Legislation Would Expand GI Bill to Cover Cost of Career License, Certification Exams

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US Sens. Mazie K. Hirono (D-Hawaii) and Mike Rounds (R-S.D.) introduced the GI Bill Access to Career Credentials Act, which would allow the GI Bill to cover the cost of approved preparatory courses for professional and career license and certification exams.

US Reps. Gregorio Sablan (D-CNMI-AL) and Jim Banks (R-Ind.) introduced companion legislation in the U.S. House of Representatives.

“Veterans depend on GI Bill benefits to pursue their educational and career goals, and the cost of preparing for professional license and certification exams should not stand between them and success,” Sen. Hirono said. “Our bill would help veterans pay for preparatory courses so they can succeed on those exams and pursue opportunities in high-demand careers while achieving their professional goals.”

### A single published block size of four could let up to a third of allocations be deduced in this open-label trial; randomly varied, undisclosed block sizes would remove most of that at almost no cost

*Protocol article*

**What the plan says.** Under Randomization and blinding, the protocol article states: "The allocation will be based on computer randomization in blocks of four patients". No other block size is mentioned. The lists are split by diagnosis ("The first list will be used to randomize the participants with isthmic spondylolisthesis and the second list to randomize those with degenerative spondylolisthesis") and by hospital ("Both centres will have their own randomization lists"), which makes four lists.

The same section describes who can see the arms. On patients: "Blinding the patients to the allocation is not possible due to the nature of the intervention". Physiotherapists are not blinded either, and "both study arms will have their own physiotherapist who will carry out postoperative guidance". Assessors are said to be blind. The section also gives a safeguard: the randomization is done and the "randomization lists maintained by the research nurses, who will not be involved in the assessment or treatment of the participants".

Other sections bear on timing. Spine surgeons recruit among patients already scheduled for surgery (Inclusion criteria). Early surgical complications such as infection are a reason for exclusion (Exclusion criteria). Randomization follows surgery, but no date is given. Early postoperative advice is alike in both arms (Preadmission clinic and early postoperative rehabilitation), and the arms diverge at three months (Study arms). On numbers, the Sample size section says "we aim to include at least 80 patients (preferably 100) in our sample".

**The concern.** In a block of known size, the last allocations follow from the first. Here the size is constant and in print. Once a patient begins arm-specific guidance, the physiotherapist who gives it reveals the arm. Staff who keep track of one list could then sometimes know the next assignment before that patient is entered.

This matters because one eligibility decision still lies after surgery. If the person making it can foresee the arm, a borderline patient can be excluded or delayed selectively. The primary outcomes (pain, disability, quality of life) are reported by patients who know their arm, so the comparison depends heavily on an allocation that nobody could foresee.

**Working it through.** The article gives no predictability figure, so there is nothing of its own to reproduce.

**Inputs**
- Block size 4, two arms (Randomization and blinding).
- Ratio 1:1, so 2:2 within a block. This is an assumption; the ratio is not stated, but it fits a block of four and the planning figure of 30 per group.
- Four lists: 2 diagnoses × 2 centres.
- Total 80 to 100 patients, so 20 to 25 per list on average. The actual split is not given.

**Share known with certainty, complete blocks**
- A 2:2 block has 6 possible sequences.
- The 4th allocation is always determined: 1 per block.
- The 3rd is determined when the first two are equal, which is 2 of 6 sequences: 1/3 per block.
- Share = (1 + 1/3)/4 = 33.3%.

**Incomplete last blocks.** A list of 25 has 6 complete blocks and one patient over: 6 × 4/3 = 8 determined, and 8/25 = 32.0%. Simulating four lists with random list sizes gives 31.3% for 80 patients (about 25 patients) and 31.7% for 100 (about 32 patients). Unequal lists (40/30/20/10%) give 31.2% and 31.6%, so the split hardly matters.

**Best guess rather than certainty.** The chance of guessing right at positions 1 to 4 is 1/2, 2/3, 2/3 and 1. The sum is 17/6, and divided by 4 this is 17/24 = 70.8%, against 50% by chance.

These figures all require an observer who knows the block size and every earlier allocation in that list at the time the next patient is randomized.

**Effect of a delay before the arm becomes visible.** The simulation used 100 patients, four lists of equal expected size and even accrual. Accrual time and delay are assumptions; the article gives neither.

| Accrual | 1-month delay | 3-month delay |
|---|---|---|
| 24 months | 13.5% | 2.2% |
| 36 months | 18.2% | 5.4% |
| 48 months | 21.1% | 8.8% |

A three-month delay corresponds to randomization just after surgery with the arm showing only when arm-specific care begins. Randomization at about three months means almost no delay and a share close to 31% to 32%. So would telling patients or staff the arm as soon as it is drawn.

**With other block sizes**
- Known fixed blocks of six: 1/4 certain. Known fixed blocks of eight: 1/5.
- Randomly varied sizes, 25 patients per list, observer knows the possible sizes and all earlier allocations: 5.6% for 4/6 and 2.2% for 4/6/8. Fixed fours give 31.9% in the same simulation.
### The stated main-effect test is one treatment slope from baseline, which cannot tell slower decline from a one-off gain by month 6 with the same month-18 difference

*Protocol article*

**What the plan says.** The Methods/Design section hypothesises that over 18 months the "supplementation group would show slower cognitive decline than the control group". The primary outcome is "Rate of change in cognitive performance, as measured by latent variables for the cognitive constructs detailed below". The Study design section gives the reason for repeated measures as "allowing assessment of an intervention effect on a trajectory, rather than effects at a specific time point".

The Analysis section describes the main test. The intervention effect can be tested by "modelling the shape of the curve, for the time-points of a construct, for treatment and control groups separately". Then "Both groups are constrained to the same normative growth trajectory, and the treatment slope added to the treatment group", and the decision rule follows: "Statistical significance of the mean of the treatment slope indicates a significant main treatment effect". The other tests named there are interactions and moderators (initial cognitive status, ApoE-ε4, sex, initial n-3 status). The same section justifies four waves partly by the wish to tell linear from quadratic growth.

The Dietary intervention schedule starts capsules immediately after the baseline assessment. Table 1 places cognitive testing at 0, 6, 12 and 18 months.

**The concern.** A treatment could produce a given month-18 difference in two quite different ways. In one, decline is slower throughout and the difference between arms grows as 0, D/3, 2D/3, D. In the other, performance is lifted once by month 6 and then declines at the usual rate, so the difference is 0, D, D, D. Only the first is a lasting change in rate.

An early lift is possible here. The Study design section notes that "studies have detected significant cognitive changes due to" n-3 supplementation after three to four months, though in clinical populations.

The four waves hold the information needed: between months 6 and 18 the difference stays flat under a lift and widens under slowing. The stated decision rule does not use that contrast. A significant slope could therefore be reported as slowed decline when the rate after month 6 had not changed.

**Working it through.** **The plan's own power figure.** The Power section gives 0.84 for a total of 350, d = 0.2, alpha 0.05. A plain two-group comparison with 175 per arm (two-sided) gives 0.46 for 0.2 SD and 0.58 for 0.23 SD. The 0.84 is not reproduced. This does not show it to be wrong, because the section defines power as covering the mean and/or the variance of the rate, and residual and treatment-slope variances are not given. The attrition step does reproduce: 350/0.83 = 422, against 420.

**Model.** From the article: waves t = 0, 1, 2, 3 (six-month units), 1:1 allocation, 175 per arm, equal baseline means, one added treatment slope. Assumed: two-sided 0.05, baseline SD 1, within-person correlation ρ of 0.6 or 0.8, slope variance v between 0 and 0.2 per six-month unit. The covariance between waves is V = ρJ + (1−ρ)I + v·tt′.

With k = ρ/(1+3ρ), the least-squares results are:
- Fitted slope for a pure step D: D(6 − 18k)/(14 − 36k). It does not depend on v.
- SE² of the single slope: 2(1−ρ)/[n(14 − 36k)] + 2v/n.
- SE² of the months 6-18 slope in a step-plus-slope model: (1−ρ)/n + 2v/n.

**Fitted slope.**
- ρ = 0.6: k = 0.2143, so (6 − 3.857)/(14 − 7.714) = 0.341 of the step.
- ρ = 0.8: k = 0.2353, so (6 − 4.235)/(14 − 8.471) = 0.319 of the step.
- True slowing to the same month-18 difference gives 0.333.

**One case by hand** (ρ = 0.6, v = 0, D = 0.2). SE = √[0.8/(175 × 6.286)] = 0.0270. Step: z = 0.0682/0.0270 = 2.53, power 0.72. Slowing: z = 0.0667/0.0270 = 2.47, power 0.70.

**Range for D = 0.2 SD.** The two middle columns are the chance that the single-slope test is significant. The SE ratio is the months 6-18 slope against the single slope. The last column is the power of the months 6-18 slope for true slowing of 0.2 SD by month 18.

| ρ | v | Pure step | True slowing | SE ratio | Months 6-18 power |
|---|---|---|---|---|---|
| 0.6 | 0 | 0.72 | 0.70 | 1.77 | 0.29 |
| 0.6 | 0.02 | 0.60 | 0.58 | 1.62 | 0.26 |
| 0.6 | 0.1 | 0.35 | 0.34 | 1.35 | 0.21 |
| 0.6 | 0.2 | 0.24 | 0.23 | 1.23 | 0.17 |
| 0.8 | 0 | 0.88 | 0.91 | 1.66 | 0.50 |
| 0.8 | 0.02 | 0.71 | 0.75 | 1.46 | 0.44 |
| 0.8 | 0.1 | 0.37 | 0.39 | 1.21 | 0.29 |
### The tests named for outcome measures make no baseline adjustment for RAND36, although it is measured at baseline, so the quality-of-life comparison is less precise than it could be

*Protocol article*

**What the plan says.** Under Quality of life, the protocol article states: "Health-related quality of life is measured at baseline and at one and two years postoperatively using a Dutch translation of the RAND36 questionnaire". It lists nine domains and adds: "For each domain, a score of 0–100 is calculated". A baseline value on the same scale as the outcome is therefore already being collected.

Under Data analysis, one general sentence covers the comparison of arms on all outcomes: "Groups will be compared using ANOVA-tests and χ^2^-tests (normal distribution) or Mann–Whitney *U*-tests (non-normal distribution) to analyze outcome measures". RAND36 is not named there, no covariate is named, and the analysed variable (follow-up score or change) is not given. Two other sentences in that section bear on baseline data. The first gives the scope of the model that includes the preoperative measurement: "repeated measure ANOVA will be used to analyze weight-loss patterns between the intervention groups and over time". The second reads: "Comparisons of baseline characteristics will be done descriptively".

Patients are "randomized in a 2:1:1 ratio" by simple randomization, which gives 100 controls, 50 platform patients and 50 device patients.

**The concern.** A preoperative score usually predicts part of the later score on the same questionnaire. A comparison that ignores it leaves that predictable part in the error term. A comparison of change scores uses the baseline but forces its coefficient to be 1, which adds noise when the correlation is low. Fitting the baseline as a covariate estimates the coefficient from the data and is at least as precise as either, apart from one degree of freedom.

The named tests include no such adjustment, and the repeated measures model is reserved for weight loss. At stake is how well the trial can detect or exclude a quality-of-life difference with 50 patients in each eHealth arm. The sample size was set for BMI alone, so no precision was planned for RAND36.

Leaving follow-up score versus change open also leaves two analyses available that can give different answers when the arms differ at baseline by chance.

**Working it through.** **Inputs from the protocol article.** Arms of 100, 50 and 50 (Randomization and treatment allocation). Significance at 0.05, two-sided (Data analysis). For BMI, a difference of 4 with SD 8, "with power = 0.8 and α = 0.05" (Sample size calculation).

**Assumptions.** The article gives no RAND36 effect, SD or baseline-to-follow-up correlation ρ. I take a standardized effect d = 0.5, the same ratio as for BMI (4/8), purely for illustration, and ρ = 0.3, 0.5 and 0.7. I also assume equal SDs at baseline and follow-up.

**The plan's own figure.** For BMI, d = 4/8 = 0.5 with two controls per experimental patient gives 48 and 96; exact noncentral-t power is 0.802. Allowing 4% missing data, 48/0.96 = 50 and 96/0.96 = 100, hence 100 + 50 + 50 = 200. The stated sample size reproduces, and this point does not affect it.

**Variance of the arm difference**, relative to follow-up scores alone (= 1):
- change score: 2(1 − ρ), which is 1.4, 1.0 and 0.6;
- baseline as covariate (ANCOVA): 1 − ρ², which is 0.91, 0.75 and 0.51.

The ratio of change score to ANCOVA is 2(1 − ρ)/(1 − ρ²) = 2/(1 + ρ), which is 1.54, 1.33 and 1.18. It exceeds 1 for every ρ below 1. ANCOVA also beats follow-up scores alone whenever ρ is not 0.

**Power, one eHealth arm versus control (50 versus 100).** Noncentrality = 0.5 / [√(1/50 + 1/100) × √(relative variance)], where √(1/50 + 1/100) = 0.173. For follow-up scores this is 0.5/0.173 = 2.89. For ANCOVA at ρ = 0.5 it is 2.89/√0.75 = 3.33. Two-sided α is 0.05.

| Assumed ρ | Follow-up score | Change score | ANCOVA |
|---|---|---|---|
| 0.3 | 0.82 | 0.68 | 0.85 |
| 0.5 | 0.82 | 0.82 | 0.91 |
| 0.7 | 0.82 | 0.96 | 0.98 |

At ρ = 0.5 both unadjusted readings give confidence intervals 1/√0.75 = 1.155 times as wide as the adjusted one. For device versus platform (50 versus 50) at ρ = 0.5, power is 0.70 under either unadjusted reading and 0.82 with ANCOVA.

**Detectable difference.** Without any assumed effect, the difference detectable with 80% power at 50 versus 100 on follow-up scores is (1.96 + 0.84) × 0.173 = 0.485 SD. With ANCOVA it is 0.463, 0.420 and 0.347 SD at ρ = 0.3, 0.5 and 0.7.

Last Congress, Sens. Hirono and Rounds introduced the Veterans To Enhance Studies Through (TEST) Accessibility Act, which improved the GI Bill educational benefit by pro-rating reimbursements for the cost of professional license and certification exams—reimbursing veterans based on an exam’s actual cost rather than charging them a full month’s benefit, according to a press release from Sen. Hirono’s office.


The legislation was included in the Harry W. Colmery Veterans Educational Assistance Act of 2017, which was signed into law in August of 2017. Since then, more than 5,700 GI Bill students, including 79 students in Hawai‘i, have used their benefit to pay for license and certification exam fees, the release continued.

However, the GI Bill does not cover expenses incurred for preparatory courses to help veterans pass licensing and certification exams. Under the GI Bill Access to Career Credentials Act, veterans could use their benefit to pay for approved courses that prepare them for those exams. By covering these courses, veterans would have improved access to the resources and support they need to enter in-demand careers in health care, teaching, technology and other fields that require government-recognized licenses and certifications, the release stated.

The full text of the legislation is available here.



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